The number of new homes built in England has fallen for the first time in eight years, following restrictions on construction sites during the pandemic.

There were 216,490 new homes in 2020-21, according to new government statistics, down 11% on the previous year.

This is the first drop since 2012-13 and the lowest annual delivery since 2015-16.

The number of new homes is just 72% of the government’s housing target of 300,000 homes per year, which it aims to hit by the mid-2020s.

The highest rates of net additional dwellings were seen in areas from the west of London’s commuter belt across the Midlands to East Anglia.

The bulk of areas reported drops, with just 37% of local authorities recording increases. Redbridge, South Derbyshire and Ashford all stood out with high rates, with Walsall, Lewisham and Halton at the lower end. In London, 19 boroughs reported drops and 14 saw rises.

The figures include some 10,603 homes via permitted development rights. Despite efforts from the government to expand PDR, the number of homes fell by 14%, with office-to-resi in particular down 17%.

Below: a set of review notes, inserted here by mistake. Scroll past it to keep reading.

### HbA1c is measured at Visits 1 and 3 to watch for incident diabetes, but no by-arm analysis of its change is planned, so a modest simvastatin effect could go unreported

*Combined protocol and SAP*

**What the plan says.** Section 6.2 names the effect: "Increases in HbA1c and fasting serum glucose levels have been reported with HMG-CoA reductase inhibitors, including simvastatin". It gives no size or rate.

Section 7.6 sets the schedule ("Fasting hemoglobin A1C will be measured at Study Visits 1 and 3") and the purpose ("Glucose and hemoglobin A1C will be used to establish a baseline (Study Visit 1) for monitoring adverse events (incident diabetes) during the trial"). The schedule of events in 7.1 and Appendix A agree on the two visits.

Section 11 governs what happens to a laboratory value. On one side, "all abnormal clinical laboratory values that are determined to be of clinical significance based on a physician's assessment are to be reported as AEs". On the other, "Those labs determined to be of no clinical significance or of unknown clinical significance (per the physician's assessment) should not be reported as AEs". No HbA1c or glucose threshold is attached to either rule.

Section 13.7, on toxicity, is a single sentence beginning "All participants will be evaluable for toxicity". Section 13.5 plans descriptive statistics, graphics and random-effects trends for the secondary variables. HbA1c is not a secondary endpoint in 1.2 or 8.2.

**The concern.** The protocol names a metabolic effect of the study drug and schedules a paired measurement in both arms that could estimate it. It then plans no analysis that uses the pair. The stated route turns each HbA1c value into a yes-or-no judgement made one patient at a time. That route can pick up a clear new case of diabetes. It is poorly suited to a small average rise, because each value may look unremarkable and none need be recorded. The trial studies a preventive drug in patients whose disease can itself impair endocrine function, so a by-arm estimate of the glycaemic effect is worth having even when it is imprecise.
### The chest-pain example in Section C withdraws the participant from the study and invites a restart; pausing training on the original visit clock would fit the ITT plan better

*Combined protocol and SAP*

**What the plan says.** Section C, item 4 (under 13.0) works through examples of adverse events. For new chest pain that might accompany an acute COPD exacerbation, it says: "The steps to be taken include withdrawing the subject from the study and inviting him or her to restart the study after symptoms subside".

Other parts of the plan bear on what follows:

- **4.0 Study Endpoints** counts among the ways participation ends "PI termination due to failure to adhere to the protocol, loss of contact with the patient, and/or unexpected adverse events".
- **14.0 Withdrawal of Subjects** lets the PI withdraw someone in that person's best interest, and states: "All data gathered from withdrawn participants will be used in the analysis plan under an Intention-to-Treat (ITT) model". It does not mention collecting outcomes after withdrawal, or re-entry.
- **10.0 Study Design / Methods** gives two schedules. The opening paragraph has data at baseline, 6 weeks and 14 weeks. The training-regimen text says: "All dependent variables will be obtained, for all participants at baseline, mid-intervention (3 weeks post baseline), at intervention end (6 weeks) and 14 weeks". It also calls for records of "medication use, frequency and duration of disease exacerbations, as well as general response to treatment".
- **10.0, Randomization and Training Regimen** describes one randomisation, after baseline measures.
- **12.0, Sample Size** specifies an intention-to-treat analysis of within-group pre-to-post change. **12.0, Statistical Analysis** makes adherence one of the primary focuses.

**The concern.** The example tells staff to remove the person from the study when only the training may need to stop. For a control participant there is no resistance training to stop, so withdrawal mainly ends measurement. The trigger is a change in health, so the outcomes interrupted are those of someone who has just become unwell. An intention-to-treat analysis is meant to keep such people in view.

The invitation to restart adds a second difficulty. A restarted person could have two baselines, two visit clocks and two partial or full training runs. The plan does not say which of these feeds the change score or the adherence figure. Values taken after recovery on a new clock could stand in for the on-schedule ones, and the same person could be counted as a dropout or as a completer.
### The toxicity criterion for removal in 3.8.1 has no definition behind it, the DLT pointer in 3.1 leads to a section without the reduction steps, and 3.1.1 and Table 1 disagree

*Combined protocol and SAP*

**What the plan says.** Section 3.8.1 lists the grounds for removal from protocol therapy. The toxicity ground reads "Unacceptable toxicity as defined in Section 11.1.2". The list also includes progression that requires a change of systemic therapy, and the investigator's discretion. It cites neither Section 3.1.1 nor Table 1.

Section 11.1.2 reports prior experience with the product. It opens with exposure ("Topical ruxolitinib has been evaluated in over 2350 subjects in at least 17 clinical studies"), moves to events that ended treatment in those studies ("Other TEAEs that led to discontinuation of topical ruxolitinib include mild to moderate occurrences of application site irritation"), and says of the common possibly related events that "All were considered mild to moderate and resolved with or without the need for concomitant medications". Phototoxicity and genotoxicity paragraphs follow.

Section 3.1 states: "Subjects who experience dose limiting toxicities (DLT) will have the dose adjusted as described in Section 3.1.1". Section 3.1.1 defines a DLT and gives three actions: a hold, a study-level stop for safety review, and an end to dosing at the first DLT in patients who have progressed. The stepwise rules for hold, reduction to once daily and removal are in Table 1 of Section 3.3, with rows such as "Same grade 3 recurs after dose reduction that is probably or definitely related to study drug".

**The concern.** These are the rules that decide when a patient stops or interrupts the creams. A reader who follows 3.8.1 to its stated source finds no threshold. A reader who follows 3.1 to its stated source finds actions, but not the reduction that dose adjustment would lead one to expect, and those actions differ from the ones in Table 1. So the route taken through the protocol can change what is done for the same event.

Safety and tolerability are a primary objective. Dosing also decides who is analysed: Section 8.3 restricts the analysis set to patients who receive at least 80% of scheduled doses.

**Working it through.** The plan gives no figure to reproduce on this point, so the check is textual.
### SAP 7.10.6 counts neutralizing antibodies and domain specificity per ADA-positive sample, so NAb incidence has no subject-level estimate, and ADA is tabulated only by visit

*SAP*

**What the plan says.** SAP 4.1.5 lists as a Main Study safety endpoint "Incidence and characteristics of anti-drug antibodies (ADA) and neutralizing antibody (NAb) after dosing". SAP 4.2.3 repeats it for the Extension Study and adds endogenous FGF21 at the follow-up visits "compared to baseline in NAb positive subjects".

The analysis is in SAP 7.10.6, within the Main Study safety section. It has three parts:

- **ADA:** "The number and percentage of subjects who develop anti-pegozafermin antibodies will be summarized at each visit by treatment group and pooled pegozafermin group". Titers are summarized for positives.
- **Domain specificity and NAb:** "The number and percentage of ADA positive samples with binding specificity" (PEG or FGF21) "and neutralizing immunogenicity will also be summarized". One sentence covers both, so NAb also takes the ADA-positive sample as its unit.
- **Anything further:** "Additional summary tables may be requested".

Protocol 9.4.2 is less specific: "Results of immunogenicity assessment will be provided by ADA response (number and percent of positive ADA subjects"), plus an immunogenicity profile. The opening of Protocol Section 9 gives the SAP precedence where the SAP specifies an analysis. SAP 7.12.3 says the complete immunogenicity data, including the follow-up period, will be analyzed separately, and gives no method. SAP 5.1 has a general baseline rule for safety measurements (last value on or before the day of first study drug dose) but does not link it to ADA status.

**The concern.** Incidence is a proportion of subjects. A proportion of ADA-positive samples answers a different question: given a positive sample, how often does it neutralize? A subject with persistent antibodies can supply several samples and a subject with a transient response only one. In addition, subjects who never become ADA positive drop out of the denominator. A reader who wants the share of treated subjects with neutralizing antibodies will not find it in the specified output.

Separate figures on affordable housing reveal 52,100 affordable homes built during the period, contributing 23% of new homes. That figure fell by 12% over the year, in line with the overall housing decline.

Emily Williams, research analyst at Savills, said: “Clearly, much of the slowdown is due to the disruption caused by multiple lockdowns, the summer’s ‘pingdemic’ and supply chain disruption.

“Given the falls in planning consents and starts in previous years, we expect that net additional dwellings numbers won’t increase next year and won’t return to pre-pandemic levels until 2025-26.”